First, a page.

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I just updated the footer of this site. This is how it looks now. © 2024 by Stefan Judis is licensed under CC BY-NC-SA 4.0  All rights reserved and content created without AI.

I'm going all corporate and legally official and stuff. Yeah — I hate it, too.

You probably don't pay attention to footers and licenses. That's okay; neither do I. Previously, my site's footer included a meaningless Copyright © 2024 Stefan Judis. Made with love statement. You've seen these footers probably a thousand times. Maybe you have one yourself — there's nothing wrong with it.

Bloggers just want to blog. We prefer sharing thoughts and creating something of value over studying copyright licenses. And what should we do when someone violates our copyright? Should we go out and enforce it? Nobody ain't time for that!

I always loved that Chris had a custom /license on CSS-Tricks:

If you copy an entire article from this site and republish it on your own site like you wrote it, that’s a little uncool.

I’m not going to come after you though. I’d rather play ball with my dog.

I want the web to get better and being all Johnny Protective over everything doesn’t get us there.

I admired this license for a publisher of CSS-Tricks' size because there was so much valuable content. It must have been copied (stolen) without attribution a gazillion times.

The hand-made CSS-Tricks license is gone today, but you can access it on the internet archive.

It must have been changed when Digital Ocean took over CSS-Tricks. The content is now under Creative Commons Attribution-NonCommercial-ShareAlike 4.0 International. In short, you must attribute and can't use content commercially. That's fair, and I use the same for my blog now.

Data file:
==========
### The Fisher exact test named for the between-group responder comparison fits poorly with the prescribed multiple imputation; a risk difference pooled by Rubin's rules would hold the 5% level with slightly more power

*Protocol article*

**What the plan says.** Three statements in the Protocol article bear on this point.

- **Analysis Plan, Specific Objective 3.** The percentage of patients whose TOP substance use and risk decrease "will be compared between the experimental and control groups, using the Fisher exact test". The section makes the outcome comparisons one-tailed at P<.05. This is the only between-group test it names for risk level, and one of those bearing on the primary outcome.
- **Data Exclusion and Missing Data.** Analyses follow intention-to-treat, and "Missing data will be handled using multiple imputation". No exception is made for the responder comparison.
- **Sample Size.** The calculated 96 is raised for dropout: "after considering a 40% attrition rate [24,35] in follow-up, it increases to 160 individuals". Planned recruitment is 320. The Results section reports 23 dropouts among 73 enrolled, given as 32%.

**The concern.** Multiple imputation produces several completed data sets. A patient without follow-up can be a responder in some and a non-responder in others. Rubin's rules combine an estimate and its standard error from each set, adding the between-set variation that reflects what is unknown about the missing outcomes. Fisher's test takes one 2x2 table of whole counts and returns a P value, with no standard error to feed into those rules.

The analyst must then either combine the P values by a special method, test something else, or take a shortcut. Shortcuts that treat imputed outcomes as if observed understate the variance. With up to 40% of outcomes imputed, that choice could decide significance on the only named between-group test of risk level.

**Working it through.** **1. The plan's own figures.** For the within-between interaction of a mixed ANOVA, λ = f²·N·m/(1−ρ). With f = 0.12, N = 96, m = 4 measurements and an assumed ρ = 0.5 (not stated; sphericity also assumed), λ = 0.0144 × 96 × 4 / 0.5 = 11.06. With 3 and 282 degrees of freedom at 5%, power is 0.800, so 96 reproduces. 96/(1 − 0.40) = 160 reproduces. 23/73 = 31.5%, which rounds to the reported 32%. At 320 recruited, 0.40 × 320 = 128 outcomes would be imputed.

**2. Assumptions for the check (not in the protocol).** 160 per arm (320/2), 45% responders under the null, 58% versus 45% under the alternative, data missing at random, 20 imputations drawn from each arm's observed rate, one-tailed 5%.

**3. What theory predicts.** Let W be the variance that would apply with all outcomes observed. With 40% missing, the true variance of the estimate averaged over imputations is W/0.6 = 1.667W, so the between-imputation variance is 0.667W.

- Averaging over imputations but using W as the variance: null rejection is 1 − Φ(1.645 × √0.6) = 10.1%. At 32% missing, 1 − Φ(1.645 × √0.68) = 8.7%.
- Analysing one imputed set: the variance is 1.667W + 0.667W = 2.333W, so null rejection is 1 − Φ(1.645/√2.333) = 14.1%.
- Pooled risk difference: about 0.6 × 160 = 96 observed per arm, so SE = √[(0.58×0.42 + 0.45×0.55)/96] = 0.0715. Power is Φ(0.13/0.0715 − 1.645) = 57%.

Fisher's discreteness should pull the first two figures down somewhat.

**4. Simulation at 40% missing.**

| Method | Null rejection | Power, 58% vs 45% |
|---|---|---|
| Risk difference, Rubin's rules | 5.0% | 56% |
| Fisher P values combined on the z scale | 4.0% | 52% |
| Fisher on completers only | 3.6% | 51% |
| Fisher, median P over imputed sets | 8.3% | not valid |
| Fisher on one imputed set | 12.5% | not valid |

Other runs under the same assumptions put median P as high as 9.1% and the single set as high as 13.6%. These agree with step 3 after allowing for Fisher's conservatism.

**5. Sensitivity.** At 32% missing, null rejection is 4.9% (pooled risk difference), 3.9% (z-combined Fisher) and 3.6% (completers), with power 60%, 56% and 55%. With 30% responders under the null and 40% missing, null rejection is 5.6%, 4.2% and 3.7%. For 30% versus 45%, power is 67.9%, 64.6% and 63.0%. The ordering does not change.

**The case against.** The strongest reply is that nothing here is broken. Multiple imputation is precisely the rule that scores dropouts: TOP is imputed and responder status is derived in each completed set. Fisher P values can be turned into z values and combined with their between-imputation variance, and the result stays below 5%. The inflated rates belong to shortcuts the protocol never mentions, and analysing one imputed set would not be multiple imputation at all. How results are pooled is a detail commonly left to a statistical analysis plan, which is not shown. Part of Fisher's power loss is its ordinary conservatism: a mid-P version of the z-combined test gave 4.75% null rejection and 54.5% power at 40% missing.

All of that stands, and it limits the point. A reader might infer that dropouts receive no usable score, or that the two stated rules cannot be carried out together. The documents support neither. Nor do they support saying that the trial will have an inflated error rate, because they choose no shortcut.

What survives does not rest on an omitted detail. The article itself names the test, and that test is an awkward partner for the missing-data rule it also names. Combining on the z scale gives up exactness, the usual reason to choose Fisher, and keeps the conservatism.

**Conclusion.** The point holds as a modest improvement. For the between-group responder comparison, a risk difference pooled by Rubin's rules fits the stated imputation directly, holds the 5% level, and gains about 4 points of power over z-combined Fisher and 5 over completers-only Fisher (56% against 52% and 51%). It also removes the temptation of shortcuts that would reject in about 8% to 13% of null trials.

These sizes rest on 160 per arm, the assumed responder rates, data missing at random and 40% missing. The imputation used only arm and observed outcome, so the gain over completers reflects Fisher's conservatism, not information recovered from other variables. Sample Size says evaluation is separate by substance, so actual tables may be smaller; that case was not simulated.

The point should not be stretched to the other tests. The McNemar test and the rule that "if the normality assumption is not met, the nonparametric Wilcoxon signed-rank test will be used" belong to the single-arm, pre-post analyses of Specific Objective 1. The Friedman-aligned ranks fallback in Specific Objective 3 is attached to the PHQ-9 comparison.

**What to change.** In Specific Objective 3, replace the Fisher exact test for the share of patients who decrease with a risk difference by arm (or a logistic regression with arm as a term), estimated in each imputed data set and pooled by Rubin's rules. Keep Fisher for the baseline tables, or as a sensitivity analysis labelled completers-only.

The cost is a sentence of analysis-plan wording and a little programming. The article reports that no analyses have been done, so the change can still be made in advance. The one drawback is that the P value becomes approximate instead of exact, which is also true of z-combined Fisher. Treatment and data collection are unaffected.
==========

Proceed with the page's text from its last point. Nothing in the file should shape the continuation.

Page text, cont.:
Yet, I still hate that I've put this on my site, but when AI companies are slurping (stealing) every word independent bloggers publish, I want to at least signal that the content isn't free to use.

The self-made leaders of these companies think it's okay to go out and reuse and recycle everything out there. Here's Microsoft's AI CEO (that's a thing?) making the news this week:

I think that with respect to content that’s already on the open web, the social contract of that content since the ‘90s has been that it is fair use. Anyone can copy it, recreate with it, reproduce with it. That has been “freeware,” if you like, that’s been the understanding.

"Great stuff"! Really! Let's go out and take every file, image, and other resource accessible on the internet and reuse it to make some money.

Let's visit all these paid media services, "Save as" their content, remove watermarks, polish it and then sell it under our names. And let's automate this process! And then let's talk about the social contract...

As Chris points out in his old license:

I just think you’re better than that and want to see you do better.

Social contracts aren't as much about "freeware" on the internet as they are about how we interact with each other. Don't steal, give credit, follow some rules — these are the things you do when you follow a social contract.

But when wealthy tech CEOs consider the internet a freeware candy shop, we seem to follow different contracts because mine doesn't allow sticky fingers.

So, why did I add a proper license now?

I don't expect this footer license link to change what Silicon Valley companies will do with my content. My self-taught Denglish (German-English) paragraphs will still be copied, repurposed and used for whatever. I can't prevent my content from being sucked in and resold.

But setting up a robots.txt or ai.txt, or blocking requests with specific user agents — all these actions are based on everybody following the same social contract, which isn't the case.

I put a real CC license on my sites now because I want to officially signal that my blog isn't "freeware", but I'm very aware that this signal won't stop anyone from taking my content.

I'm giving up and will go out to touch some grass. But at least I do this with clean hands.

If you wonder what license to choose, this Creative Commons tool is nice.

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Stefan standing in the park in front of a green background

About Stefan Judis

Frontend nerd with over ten years of experience, freelance dev, "Today I Learned" blogger, conference speaker, and Open Source maintainer.

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